90. University of Heidelberg   
91. University of Queensland   
92. University of Leuven   
93. Emory University   
94. Nagoya University   
95. Case Western Reserve University   
96. Chinese University of Hong Kong   
97. University of Newcastle   
98. Innsbruck University   
99. University of Massachusetts at Amherst   
100. Sussex University

You can also find another (a bit older) ranking which includes the top 500 global universities from here

Are we the smartests!?

May 2, 2007

1. Human intelligence is determined by a variety of genetic and environmental factors such as socioeconomic status, health, education, race, nutrition … . Intelligece Quotient (IQ) is an estimate of intelligence which was originally defined as “mental age” divided by “chronological age”, multiplied by 100. So for example if a child is 10 years old and her mental age is estimated to be 12, her IQ would be 120. This definition which was based on Alfred Binet publication is not used anymore; however, the IQ tests that are used now still have the average of 100 (with the standard deviation of 15-16).

2. Based on anecdotal evidence and my own personal experience a substantial number of Iranians (even the most highly educated ones) strongly believe that we as a nation have one of the highest, or even the highest intelligence in the world! To provide evidence for their claim, they normally mention successful and famous Iranians like doctors, professors, businesspeople, etc. This type of reasoning is flawed enough that no discussion is required to disprove it (I am going to start a series of posts on the argument fallacies pretty soon).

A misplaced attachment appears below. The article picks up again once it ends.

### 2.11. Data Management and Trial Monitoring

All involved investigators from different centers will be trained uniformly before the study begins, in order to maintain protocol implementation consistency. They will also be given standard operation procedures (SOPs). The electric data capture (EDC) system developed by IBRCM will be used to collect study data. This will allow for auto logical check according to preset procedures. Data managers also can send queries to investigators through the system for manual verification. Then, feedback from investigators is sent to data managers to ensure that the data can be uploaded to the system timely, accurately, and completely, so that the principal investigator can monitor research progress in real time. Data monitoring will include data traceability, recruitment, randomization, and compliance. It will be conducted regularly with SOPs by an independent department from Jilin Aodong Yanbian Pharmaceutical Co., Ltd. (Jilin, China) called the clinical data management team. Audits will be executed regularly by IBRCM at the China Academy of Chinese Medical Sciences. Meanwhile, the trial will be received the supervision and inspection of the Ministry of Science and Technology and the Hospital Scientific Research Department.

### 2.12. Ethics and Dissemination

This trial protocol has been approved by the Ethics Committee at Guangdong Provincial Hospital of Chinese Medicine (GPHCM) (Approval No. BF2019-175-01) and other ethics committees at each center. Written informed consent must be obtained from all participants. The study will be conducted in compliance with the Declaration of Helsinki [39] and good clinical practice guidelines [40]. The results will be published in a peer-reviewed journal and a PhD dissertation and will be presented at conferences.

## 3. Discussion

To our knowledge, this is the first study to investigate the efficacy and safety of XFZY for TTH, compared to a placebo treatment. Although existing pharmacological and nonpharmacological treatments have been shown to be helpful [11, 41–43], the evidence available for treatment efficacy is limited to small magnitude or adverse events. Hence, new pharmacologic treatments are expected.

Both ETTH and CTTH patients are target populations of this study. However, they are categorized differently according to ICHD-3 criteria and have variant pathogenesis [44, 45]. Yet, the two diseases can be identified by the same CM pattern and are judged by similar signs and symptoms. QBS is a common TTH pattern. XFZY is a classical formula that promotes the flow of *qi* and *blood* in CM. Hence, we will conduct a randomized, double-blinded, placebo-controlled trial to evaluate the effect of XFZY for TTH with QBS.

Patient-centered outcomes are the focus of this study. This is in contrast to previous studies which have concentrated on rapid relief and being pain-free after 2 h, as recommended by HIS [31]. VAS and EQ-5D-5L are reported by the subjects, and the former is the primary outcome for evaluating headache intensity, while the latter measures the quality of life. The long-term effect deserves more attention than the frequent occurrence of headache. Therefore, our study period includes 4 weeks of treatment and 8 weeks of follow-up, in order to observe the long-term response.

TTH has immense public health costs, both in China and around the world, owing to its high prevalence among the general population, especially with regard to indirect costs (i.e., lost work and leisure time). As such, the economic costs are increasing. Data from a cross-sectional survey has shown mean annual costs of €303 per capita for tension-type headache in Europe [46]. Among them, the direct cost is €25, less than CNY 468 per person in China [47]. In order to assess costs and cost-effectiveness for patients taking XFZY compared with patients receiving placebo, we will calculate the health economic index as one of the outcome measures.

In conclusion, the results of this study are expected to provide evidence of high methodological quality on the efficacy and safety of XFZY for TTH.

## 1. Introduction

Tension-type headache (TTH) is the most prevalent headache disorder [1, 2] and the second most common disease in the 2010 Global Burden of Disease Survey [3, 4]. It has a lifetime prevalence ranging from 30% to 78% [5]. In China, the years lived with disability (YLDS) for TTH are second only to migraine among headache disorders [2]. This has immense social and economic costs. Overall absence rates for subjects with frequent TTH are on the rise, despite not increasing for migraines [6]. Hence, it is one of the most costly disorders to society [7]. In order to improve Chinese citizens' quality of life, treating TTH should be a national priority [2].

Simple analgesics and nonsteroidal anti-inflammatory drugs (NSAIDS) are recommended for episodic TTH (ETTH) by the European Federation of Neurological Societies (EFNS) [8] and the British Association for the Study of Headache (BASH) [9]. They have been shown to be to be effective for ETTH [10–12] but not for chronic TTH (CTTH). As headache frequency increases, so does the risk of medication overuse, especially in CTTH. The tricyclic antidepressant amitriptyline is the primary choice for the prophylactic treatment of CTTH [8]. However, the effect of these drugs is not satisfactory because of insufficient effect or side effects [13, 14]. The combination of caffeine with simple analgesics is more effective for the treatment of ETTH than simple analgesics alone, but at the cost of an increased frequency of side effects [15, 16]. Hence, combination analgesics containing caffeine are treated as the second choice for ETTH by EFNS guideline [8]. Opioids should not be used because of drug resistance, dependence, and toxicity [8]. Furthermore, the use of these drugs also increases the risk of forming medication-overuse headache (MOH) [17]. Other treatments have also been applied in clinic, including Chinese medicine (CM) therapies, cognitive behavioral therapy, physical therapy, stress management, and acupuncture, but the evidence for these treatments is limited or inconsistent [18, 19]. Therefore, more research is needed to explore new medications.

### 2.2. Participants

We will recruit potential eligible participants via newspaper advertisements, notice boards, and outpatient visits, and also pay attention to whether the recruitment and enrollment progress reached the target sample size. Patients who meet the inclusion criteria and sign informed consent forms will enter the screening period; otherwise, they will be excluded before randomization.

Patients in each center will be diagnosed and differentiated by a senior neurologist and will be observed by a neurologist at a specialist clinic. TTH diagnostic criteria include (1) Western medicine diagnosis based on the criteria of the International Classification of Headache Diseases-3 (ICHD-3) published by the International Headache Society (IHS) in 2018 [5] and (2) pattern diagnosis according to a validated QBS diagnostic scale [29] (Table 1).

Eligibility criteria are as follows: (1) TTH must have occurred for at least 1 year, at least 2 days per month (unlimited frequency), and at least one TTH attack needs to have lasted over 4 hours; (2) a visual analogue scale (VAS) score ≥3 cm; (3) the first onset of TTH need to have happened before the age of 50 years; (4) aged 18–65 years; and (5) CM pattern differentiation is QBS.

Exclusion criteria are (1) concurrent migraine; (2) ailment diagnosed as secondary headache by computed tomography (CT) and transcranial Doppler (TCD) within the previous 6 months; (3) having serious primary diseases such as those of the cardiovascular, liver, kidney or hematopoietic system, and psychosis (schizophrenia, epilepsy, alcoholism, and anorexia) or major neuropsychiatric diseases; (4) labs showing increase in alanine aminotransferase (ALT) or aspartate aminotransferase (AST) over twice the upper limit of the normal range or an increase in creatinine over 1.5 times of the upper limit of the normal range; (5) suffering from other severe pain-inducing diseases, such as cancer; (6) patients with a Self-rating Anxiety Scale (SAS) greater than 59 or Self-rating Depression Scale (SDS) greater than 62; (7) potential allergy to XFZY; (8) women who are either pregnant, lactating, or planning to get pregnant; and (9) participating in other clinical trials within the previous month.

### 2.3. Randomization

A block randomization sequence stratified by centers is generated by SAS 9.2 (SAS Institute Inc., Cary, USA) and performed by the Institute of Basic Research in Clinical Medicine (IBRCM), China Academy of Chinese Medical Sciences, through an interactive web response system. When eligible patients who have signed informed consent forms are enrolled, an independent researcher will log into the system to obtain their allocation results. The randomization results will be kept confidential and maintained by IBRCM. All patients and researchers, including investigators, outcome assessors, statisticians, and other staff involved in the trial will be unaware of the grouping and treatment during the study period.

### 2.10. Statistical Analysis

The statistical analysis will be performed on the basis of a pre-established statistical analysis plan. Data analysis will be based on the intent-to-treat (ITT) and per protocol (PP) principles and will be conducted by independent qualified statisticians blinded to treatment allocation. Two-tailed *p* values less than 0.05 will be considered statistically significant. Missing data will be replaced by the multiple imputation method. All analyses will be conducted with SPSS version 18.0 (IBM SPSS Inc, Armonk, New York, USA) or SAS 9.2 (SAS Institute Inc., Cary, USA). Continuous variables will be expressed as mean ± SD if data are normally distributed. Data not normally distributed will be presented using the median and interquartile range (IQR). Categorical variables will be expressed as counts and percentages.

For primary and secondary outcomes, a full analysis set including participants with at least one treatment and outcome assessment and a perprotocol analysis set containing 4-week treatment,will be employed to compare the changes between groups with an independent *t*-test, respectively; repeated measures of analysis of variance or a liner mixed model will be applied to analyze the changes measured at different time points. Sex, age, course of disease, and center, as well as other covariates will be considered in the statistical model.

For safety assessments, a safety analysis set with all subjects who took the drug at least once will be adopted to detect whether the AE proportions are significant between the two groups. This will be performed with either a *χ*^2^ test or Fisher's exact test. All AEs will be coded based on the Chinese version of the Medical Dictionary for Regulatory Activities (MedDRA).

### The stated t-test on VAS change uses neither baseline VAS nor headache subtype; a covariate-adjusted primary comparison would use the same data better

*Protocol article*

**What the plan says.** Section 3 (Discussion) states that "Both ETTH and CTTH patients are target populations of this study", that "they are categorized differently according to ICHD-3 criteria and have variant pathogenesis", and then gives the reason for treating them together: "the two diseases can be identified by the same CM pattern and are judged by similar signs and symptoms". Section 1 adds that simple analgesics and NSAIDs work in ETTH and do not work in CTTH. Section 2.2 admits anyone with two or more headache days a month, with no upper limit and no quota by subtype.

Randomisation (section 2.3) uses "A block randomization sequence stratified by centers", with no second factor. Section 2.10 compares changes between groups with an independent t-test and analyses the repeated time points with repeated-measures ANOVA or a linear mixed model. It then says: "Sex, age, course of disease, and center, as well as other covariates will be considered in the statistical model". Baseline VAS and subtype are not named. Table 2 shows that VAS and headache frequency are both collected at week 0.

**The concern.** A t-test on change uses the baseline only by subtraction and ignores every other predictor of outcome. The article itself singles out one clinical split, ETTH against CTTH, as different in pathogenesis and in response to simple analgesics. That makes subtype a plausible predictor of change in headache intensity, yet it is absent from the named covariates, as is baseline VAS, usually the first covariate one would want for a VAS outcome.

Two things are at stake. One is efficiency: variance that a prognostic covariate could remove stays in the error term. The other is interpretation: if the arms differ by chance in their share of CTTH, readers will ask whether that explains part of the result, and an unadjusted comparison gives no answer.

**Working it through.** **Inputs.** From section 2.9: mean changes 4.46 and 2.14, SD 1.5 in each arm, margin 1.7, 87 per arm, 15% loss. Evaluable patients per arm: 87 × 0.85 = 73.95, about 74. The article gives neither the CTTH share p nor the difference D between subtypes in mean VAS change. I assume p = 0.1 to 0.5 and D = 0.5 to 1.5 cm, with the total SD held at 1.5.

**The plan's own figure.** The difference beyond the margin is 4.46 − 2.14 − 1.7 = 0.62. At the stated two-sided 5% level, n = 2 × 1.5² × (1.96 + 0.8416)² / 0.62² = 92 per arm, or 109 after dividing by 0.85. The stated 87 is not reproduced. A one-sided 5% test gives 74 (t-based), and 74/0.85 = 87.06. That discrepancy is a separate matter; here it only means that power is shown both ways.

3. Today I came across a post in a blog that listed the average IQ scores of different nations in which Iran had the 102th highest among 192 countries with the average IQ score of 84. I searched a little bit and found out that this figures had been actually taken from a couple of studies (see here and here).

4. Of course the results of these (or any other) studies are not definite and every experiment should be looked upon carefully and critically. However, first of all, the findings of even a “not perfectly conducted” study should be regarded superior to any anecdotal report or rumor, until proven otherwise by a better-conducted study. And second, the gap between what is shown by research and what is being claimed by people is high enough to challenge that delusion (Iranian are the smartest!).

5. Every nation needs some things to be proud of, even if those things are not real; at times they can boost people’s morale and give them the sense of unity as a nation. But depending on what those ‘things” are, they can have negative effects as well. Unfortunately, in a culture that working hard is not valued that much (and sometimes is even being ridiculed), bragging about our high IQ may serve as another excuse for us to be less diligent and hardworking than we should be.